UPDATE: Ann Coulter, with her characteristic sarcastic wit, has a few words to day about one of the innocent, Gitmo victims: Terrorists’ Restless Leg Syndrome
I recently had one of my infrequent brushes with Alameda County Superior Court. After boring hours of sitting in the gallery listening to proceedings, I was treated to a rare moment when the judge flashed her partisan panties. The judge was explaining how the U.S. court system was different from that in most countries. In the U.S., of course, the defendant is considered innocent and the government (District Attorney in this case) has to prove that the defendant is guilty. She contrasted this to “some” unidentified countries where a person could be snatched off his farm, shackled, imprisoned and brought before a tribunal. Then the poor, uneducated, unsophisticated defendant must somehow prove that he is innocent.
Pause for effect…
“And, unfortunately, there are some people in our current government who think that this treatment is perfectly reasonable.” (read: Guantanamo)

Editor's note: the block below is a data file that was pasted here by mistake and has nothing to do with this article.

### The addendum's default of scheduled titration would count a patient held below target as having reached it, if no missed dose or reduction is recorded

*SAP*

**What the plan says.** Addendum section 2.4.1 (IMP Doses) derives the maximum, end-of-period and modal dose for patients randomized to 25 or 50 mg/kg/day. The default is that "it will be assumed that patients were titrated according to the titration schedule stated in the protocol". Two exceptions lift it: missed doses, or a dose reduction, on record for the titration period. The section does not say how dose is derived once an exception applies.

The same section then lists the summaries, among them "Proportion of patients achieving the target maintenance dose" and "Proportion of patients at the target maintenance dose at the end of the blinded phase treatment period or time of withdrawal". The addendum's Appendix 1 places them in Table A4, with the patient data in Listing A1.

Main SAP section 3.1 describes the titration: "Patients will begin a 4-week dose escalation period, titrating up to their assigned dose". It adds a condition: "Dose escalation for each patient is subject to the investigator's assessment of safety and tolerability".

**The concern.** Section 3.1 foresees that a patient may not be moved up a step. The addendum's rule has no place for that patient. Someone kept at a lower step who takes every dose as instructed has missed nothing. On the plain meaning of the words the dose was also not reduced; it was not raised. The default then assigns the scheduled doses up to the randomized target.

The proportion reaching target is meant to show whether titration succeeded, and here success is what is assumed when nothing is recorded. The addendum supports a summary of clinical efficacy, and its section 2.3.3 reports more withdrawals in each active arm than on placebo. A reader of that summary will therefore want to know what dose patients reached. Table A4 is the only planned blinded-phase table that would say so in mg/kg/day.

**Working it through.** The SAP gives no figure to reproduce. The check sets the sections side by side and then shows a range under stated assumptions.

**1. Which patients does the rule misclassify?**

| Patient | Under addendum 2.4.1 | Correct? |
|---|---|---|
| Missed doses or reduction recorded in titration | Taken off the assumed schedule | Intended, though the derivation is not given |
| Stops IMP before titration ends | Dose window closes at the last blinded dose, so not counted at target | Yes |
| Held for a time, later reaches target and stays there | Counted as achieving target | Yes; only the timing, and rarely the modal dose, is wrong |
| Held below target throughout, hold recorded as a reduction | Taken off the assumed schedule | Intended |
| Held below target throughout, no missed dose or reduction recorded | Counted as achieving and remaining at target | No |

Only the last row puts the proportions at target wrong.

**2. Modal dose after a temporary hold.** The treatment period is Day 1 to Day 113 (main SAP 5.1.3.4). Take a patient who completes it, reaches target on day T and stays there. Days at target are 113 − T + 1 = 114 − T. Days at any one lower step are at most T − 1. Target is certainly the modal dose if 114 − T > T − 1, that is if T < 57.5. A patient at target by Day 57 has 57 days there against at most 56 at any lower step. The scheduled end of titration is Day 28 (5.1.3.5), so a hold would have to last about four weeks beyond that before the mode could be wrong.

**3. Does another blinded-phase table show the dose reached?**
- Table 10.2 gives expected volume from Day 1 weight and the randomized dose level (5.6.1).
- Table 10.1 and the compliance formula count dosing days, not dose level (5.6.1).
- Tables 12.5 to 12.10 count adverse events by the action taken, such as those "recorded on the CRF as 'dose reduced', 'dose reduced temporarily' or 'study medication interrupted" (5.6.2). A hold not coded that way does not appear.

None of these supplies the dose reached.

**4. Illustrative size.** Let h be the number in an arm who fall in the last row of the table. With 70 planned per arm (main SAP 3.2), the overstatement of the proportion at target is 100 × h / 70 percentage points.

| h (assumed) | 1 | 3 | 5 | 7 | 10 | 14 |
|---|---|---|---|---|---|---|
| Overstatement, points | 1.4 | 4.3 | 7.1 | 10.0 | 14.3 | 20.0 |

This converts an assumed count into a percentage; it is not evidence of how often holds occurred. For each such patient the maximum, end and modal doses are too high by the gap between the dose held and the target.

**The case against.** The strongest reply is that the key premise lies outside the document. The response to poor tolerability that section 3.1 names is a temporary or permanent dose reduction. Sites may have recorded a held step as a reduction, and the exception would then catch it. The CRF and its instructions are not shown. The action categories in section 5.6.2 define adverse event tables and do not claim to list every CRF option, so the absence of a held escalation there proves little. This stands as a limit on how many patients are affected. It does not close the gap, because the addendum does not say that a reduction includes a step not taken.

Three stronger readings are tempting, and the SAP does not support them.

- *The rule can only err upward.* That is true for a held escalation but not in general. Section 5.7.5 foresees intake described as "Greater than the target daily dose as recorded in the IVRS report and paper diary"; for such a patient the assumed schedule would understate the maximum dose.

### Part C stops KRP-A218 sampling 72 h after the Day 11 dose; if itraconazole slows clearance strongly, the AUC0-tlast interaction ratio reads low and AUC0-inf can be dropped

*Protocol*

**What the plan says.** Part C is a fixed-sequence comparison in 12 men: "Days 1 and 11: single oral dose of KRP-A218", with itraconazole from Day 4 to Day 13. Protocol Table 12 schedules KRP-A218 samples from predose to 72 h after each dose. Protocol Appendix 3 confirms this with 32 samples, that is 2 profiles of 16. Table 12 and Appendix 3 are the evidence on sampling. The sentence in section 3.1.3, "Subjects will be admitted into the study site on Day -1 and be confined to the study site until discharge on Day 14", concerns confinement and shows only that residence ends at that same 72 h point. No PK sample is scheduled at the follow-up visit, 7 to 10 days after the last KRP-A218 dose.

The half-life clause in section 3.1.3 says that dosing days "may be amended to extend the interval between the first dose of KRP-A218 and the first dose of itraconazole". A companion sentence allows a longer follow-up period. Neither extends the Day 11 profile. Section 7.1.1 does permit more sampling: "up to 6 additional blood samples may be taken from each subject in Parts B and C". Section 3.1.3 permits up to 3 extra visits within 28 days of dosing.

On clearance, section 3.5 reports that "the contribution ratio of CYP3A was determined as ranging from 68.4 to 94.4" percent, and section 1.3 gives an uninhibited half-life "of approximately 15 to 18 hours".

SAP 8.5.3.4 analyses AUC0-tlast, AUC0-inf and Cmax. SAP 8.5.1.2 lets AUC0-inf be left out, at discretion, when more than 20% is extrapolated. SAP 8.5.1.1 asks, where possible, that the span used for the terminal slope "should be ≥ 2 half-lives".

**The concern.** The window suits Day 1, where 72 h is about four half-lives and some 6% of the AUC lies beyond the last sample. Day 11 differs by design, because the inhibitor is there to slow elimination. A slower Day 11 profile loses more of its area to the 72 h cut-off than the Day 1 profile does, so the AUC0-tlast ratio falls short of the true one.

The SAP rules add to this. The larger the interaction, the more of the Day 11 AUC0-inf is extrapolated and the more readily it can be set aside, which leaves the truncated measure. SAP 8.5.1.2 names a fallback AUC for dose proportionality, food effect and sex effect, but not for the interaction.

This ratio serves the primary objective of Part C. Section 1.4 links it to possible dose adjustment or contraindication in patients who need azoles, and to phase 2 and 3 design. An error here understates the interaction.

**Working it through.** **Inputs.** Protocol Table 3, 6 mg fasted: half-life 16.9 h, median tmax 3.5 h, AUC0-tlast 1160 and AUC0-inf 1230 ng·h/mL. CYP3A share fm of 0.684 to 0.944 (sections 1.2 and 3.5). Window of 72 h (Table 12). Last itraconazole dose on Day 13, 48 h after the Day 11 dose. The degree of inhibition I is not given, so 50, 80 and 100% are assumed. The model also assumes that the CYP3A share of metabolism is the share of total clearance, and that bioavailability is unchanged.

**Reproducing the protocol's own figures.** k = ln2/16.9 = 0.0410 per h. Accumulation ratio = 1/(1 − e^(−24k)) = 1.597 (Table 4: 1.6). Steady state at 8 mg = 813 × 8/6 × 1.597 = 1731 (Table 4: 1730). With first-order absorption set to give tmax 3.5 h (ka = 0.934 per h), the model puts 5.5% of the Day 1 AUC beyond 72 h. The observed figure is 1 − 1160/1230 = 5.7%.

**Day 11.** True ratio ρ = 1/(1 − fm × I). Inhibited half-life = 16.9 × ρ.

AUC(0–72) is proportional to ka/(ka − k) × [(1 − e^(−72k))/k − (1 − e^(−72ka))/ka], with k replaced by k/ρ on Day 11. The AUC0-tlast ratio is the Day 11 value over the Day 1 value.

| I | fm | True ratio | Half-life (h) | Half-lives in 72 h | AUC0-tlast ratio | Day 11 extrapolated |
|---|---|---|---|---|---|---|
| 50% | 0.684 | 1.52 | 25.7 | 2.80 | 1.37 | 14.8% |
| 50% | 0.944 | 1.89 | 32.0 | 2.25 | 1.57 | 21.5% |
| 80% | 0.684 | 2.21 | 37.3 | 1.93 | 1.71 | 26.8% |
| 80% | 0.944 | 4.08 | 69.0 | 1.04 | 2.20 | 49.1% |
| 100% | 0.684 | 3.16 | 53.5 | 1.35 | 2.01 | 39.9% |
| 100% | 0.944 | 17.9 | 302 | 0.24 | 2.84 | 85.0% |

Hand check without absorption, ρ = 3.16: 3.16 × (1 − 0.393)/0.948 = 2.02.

This elicited several snide anti-Bush remarks among members of the gallery.
That a judge in Alameda County should be a liberal, Democrat Party shill is not surprising. That said judge would be feel emboldened enough to make such a partisan remark from the Bench is disturbing.
Everyone is to be considered innocent until proven guilty. Jurors are expected to keep open minds until they hear the facts of the case. But, the judge gets to advocate political opinions from the Bench without backing them up with evidence, without having opposing views being presented. That’s not bullying, is it? Why of course not. It’s only abusive power when a conservative judge or a Republican administration does it.
Justice is no longer blind. She’s been given a set of bionic eyes, programmed and controlled by her liberal, partisan masters.
Judicial Activism Reconsidered, Thomas Sowell
Behind The Bias: A Drive For ‘Social Justice’, Dennis Praeger
Debate: Difference of principles on judiciary, HotAir.com
Clear and Present Danger, Weekly Standard
Judging the Judges, American Spectator